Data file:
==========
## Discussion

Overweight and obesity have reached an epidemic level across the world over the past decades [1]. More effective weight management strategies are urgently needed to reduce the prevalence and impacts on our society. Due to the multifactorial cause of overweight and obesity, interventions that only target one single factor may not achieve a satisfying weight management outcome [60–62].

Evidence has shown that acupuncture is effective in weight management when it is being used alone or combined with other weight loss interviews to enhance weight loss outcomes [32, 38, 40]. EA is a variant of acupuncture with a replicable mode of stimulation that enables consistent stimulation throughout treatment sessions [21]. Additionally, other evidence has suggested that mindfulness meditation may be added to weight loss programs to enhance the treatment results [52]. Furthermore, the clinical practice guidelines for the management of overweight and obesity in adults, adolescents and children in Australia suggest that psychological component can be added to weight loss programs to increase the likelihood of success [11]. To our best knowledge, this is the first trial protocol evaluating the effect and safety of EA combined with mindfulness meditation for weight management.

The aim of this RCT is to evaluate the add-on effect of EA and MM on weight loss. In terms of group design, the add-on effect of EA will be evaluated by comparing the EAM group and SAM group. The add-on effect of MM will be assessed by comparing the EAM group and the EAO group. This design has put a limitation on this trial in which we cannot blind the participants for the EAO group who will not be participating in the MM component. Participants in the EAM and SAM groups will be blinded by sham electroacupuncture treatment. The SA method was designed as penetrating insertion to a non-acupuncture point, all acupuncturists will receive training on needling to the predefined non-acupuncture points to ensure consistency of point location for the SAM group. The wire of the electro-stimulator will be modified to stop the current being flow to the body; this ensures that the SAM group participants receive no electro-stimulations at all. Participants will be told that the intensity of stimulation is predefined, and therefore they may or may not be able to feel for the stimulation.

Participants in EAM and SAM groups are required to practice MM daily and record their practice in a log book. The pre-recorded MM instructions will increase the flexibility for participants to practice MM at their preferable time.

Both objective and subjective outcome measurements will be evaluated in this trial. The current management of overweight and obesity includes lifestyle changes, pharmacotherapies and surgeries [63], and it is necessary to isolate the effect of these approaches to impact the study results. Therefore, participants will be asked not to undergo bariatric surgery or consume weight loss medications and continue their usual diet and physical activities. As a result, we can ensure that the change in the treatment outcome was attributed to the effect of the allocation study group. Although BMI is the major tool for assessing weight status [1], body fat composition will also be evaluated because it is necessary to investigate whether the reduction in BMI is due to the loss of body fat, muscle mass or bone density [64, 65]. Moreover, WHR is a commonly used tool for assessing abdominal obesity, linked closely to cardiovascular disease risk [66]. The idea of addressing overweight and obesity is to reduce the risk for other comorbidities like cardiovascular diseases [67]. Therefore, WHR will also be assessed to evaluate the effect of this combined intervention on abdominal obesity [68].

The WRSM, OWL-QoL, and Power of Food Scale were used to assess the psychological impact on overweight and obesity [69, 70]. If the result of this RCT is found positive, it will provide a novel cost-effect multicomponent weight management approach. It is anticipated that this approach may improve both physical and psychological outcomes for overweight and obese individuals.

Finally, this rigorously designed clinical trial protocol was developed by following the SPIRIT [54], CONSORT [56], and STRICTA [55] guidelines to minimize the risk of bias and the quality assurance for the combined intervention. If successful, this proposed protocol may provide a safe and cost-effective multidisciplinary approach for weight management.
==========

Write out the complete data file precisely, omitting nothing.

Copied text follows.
## Discussion

Overweight and obesity have reached an epidemic level across the world over the past decades [1]. More effective weight management strategies are urgently needed to reduce the prevalence and impacts on our society. Due to the multifactorial cause of overweight and obesity, interventions that only target one single factor may not achieve a satisfying weight management outcome [60–62].

Evidence has shown that acupuncture is effective in weight management when it is being used alone or combined with other weight loss interviews to enhance weight loss outcomes [32, 38, 40]. EA is a variant of acupuncture with a replicable mode of stimulation that enables consistent stimulation throughout treatment sessions [21]. Additionally, other evidence has suggested that mindfulness meditation may be added to weight loss programs to enhance the treatment results [52]. Furthermore, the clinical practice guidelines for the management of overweight and obesity in adults, adolescents and children in Australia suggest that psychological component can be added to weight loss programs to increase the likelihood of success [11]. To our best knowledge, this is the first trial protocol evaluating the effect and safety of EA combined with mindfulness meditation for weight management.

The aim of this RCT is to evaluate the add-on effect of EA and MM on weight loss. In terms of group design, the add-on effect of EA will be evaluated by comparing the EAM group and SAM group. The add-on effect of MM will be assessed by comparing the EAM group and the EAO group. This design has put a limitation on this trial in which we cannot blind the participants for the EAO group who will not be participating in the MM component. Participants in the EAM and SAM groups will be blinded by sham electroacupuncture treatment. The SA method was designed as penetrating insertion to a non-acupuncture point, all acupuncturists will receive training on needling to the predefined non-acupuncture points to ensure consistency of point location for the SAM group. The wire of the electro-stimulator will be modified to stop the current being flow to the body; this ensures that the SAM group participants receive no electro-stimulations at all. Participants will be told that the intensity of stimulation is predefined, and therefore they may or may not be able to feel for the stimulation.

Participants in EAM and SAM groups are required to practice MM daily and record their practice in a log book. The pre-recorded MM instructions will increase the flexibility for participants to practice MM at their preferable time.

Both objective and subjective outcome measurements will be evaluated in this trial. The current management of overweight and obesity includes lifestyle changes, pharmacotherapies and surgeries [63], and it is necessary to isolate the effect of these approaches to impact the study results. Therefore, participants will be asked not to undergo bariatric surgery or consume weight loss medications and continue their usual diet and physical activities. As a result, we can ensure that the change in the treatment outcome was attributed to the effect of the allocation study group. Although BMI is the major tool for assessing weight status [1], body fat composition will also be evaluated because it is necessary to investigate whether the reduction in BMI is due to the loss of body fat, muscle mass or bone density [64, 65]. Moreover, WHR is a commonly used tool for assessing abdominal obesity, linked closely to cardiovascular disease risk [66]. The idea of addressing overweight and obesity is to reduce the risk for other comorbidities like cardiovascular diseases [67]. Therefore, WHR will also be assessed to evaluate the effect of this combined intervention on abdominal obesity [68].

The WRSM, OWL-QoL, and Power of Food Scale were used to assess the psychological impact on overweight and obesity [69, 70]. If the result of this RCT is found positive, it will provide a novel cost-effect multicomponent weight management approach. It is anticipated that this approach may improve both physical and psychological outcomes for overweight and obese individuals.

Finally, this rigorously designed clinical trial protocol was developed by following the SPIRIT [54], CONSORT [56], and STRICTA [55] guidelines to minimize the risk of bias and the quality assurance for the combined intervention. If successful, this proposed protocol may provide a safe and cost-effective multidisciplinary approach for weight management.